Laying to Rest in
by Rose Mary Hughes
Funerals in Semlak are described by Katharina and George
Kaiser in a HOG Heimatbrief (newsletter) and I have
attempted to translate those parts which I thought would be
of most interest.. The elderly and the sick were cared
for in their homes or in the homes of their children.
There were no hospitals or hospices. As death neared,
the minister was called to give communion. A medical officer
would be called to certify the death. It was a rule or
law (not sure which) that the dead had to be buried within
48 hours—I’m sure this is because embalming was not
practiced. The relatives would be immediately informed
and they would arrive at the house to help in the
preparations of the wake and the funeral.
women would begin baking and the men would go about getting
the liquor. A coffin would be bought and the grave was
dug by the Glöckners (the bell-ringers) who would be
compensated for their labor. The coffin was placed on
a platform very much like two sawhorses. In the winter
the body would be in the gutestube (good room) in the
house and in warmer weather, it would be placed outdoors.
There was a fellow by the name of Andor Toth in Semlak who
was a master carpenter and he was also the coffin maker. The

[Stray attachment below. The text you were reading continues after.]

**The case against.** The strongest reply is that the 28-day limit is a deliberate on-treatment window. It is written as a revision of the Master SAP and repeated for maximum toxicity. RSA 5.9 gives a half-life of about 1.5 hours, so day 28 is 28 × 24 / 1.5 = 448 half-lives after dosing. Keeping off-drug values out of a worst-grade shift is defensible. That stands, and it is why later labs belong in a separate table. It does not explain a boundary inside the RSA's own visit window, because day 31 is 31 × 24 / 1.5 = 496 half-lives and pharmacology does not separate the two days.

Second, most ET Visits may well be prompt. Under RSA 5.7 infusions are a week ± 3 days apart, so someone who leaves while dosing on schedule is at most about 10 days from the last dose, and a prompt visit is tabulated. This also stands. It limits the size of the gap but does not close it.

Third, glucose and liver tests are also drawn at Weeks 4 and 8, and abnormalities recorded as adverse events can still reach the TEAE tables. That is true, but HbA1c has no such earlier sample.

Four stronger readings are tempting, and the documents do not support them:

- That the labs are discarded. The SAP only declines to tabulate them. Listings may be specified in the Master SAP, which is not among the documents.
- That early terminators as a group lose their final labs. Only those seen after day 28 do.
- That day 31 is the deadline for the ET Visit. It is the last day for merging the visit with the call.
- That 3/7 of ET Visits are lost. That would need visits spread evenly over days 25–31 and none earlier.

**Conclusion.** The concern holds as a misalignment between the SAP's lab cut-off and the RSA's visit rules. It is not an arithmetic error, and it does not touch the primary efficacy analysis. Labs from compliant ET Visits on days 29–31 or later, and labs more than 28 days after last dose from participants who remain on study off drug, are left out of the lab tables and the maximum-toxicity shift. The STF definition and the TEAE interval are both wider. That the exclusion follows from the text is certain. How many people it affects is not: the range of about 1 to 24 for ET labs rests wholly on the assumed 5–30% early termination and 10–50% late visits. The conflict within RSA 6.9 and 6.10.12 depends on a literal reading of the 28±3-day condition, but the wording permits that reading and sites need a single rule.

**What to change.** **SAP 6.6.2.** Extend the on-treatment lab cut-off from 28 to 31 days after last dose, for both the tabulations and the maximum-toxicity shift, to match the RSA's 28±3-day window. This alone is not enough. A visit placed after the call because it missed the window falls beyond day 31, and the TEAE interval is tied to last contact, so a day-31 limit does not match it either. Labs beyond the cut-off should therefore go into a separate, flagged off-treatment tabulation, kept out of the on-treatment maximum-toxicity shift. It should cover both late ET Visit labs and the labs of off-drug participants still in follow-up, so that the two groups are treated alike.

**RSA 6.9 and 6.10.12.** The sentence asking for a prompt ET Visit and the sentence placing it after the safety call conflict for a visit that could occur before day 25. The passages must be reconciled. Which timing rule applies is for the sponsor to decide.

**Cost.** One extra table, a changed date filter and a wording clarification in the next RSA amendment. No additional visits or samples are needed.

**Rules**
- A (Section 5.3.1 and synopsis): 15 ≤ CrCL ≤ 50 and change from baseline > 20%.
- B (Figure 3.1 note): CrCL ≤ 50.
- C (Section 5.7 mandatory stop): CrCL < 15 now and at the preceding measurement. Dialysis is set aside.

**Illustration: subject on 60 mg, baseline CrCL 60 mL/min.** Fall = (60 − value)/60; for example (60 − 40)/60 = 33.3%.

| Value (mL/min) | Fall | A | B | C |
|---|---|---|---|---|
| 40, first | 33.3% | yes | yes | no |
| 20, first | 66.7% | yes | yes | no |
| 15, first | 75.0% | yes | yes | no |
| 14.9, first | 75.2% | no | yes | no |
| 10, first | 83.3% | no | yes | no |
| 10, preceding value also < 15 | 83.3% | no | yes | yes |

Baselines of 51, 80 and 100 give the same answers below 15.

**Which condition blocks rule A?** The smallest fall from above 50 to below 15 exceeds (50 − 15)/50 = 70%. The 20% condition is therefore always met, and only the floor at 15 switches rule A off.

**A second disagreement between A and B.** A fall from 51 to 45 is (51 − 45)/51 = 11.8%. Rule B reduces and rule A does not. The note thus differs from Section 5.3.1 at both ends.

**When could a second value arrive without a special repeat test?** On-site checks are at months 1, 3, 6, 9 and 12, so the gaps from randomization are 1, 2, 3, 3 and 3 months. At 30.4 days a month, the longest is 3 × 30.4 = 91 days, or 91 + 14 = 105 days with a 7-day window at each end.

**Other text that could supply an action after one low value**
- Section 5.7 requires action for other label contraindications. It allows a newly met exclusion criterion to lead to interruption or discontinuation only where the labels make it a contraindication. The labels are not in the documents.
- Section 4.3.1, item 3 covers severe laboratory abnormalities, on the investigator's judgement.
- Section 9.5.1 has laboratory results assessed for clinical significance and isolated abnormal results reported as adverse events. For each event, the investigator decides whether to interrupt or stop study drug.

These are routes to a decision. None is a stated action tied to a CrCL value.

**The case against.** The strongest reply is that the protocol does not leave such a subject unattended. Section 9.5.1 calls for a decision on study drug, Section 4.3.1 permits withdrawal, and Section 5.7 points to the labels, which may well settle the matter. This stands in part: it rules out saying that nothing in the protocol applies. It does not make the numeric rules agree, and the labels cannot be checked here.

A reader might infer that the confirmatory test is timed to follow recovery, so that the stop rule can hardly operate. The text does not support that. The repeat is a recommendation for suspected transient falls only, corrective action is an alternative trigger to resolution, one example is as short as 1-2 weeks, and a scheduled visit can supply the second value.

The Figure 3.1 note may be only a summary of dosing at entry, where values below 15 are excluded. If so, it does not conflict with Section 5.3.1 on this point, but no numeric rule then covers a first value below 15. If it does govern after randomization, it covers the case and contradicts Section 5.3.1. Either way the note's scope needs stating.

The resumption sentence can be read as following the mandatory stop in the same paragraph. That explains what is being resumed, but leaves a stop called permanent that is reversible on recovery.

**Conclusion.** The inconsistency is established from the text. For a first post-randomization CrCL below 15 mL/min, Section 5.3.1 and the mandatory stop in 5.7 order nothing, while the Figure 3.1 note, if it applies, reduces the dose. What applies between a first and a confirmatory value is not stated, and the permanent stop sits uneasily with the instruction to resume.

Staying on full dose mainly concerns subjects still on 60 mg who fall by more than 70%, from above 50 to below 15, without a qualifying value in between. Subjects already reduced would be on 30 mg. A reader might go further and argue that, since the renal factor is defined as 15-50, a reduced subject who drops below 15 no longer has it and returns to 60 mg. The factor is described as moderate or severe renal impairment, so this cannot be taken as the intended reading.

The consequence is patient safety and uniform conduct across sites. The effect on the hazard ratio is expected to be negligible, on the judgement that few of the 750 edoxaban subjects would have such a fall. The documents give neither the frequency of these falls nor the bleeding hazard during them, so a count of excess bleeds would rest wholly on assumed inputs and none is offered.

coffins were painted and the name of the deceased, date of
birth, and age at death would be inscribed on a bronze or
silver plaque on the cover. The coffin was lined with
a dead cloth that was purchased from women in the
community who were recognized for this specialty.
There was also a pillow that was embroidered.
corpse was washed and, if the dead were a male, was shaved.
Clothes were carefully selected —for the males it would be
the most beautiful suit, the newest white shirt, and new
socks; for the females the most beautiful skirt, blouse,
apron and head clothe was picked. They even made
decisions as to how many underskirts the deceased would
wear. Sometimes the relatives did the task of
preparing the corpse and other times, women were hired to
prepare the body. Their payment would be in the form
of gifts such as dresses, soap, or flour.
next task in funeral preparation was to empty the largest
room of all furniture. Chairs were then set up for the
family and relatives of the deceased. All mirrors in
the house were covered with black, embroidered woolen cloth.
A funeral might be the first time the good room was used.
Since many families consisted of members of both of the
German communities’ churches, bells were rung at both the
Evangelische (Lutheran) and the Reformierte (Calvinist)
churches. In fact, often the bells would be ringing at
all five of the Semlak churches—this would happen when the
deceased was either young or widely known in the community.
The first ringing would be by the home church of the
deceased and shortly thereafter the other bells would begin
was a pattern for the tolling of the death bells. If
the deceased was a man, the large bell would begin the
ringing, tolling twice. Then the small bell would be
tolled as well. For the death of a woman, the small
bell would first be tolled twice, followed by the joint
ringing of both bells. If the death was of a child,
the small bell was rung once and then the two bells were
the day, there are what we might term calling hours.
Then at night, there is a gathering of the community.
The family would be in the good room with the deceased and
in the other rooms tables were set up to accommodate the
community members who gather to sing the songs of the dead